Kate Lynch who won a scholarship for the 2017 Thomas F Meagher Foundation Flag Day at the 1st ever permanent exhibition on the Irish Tricolour at the GPO, Dublin. Photograph: Gareth Chaney Collins
The first ever permanent exhibition on the Irish Flag has been opened to commemorate the 170th anniversary of the tricolour.
The exhibition is situated in the GPO Witness History Visitor Centre in Dublin.
The exhibition will feature a plaque with Meagher’s aspirations for the flag. “The White in the centre signifies a lasting truce between the Orange and the Green, and I trust that beneath its folds the hands of the Irish Protestant and the Irish Catholic may be clasped, in generous and heroic brotherhood.”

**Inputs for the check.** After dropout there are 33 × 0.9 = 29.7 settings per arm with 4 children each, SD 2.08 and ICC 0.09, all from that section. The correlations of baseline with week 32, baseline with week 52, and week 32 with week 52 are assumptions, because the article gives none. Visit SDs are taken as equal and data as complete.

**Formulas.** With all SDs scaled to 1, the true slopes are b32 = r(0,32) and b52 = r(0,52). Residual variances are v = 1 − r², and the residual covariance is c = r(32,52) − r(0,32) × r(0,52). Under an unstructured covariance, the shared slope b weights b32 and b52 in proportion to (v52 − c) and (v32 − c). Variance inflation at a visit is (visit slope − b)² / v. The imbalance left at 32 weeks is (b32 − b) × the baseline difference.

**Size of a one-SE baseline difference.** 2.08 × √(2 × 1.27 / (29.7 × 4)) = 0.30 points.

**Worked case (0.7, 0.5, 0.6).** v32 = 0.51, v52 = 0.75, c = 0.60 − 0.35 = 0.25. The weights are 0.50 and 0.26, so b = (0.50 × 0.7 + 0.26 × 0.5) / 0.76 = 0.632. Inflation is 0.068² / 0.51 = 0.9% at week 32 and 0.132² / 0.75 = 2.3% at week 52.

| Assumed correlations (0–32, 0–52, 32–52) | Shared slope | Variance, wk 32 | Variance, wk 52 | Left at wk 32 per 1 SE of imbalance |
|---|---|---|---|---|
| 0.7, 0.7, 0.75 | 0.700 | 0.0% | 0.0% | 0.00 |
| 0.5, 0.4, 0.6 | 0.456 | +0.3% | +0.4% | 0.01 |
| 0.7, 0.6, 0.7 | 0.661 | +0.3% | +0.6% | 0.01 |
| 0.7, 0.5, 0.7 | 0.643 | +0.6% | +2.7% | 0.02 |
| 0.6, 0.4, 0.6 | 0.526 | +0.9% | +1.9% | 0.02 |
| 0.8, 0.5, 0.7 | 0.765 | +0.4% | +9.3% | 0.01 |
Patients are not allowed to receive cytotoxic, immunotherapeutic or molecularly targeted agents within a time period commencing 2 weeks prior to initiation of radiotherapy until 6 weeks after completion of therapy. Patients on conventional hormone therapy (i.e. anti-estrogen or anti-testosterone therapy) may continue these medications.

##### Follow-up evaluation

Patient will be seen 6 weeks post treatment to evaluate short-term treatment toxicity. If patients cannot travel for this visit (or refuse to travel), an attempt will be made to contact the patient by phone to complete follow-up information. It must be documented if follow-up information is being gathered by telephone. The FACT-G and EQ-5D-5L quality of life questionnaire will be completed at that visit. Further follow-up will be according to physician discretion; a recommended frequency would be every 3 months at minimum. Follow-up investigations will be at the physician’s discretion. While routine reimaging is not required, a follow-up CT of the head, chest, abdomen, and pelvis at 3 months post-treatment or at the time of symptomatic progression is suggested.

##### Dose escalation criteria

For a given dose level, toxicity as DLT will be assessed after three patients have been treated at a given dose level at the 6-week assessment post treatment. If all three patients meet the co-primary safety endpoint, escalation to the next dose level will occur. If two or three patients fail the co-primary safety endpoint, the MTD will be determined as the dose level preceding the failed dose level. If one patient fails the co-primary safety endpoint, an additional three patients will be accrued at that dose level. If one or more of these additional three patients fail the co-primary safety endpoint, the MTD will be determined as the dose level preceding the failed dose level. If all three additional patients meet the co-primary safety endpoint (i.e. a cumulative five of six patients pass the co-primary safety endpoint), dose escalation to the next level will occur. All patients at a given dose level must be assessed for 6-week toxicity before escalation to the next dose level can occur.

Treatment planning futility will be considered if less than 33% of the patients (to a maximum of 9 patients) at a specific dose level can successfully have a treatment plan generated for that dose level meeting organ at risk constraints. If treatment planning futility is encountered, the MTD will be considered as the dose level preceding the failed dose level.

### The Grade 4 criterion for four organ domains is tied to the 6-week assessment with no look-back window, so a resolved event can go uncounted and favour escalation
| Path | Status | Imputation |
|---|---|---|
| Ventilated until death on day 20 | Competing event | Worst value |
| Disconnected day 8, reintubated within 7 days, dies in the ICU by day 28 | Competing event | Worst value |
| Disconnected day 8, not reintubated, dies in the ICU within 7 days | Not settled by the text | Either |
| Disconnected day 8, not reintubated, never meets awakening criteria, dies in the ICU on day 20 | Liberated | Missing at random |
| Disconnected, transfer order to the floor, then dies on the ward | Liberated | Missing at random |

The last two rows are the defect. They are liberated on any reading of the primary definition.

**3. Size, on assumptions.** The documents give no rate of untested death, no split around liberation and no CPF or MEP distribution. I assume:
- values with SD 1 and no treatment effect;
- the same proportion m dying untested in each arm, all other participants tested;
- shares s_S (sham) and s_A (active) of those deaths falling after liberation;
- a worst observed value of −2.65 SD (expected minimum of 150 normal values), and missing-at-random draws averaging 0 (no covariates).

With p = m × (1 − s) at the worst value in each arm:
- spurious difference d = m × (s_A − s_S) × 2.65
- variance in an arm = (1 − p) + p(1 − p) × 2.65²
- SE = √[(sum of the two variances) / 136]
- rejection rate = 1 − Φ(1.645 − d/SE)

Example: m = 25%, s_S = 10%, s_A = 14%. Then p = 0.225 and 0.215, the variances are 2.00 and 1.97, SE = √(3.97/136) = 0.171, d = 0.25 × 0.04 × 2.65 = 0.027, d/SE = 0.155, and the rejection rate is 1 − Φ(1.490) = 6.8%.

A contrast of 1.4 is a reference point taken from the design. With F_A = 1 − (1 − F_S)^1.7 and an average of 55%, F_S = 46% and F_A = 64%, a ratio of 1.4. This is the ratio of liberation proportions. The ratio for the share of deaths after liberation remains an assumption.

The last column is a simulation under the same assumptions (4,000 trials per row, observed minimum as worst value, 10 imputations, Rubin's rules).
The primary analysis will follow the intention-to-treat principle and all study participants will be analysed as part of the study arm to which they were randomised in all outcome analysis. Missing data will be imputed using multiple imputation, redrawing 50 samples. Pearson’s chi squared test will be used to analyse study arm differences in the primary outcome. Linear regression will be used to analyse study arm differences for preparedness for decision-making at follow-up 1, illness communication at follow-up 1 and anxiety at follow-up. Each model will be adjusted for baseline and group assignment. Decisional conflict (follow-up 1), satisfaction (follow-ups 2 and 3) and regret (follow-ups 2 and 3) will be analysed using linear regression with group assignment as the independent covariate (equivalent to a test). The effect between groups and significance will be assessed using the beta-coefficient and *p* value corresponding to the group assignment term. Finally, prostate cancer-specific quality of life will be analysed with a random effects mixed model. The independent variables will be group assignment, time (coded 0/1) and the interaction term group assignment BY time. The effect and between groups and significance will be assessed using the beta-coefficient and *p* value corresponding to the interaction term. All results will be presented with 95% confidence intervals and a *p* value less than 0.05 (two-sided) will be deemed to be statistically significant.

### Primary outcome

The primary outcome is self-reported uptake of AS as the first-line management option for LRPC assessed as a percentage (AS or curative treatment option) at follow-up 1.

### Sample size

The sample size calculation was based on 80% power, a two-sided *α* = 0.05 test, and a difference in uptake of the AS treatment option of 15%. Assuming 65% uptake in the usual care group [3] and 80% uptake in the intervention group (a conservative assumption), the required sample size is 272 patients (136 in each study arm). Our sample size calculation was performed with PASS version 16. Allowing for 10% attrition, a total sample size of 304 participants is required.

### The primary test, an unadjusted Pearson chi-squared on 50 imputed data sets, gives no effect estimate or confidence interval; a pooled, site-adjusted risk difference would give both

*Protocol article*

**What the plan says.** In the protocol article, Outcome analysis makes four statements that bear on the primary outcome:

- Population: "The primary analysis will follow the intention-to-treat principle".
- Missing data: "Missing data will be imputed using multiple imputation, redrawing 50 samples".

The launch was carried out by An Ceann Comhairle Seán O’Fearghaíl who said the flag represented “all that is good about us”.
He noted the flags for schools initiative, which saw the flag delivered to most primary and secondary schools in the country, was one of the biggest of the Easter Rising commemoration year in 2016.
He believed the motivations behind Meagher’s original design was a call to “fair play, tolerance and respect” and the permanent exhibition was “long overdue”.
Reverend Kavanagh said the flag represented a “struggle for freedom over the centuries which came at a personal and collective cost that we must not forget”.
He said the GPO was the appropriate place for it given the flag flew from the rooftops there during Easter week 1916.
The foundation was set up to promote awareness of and the proper usage of the national flag.
Speaking at the event, Senator Daly said the exhibition “embodies all the aims of the Foundation, to promote pride in and respect for the Irish flag and its message of peace, to educate the school children of Ireland of this message and to assist them in being active citizens in their community”.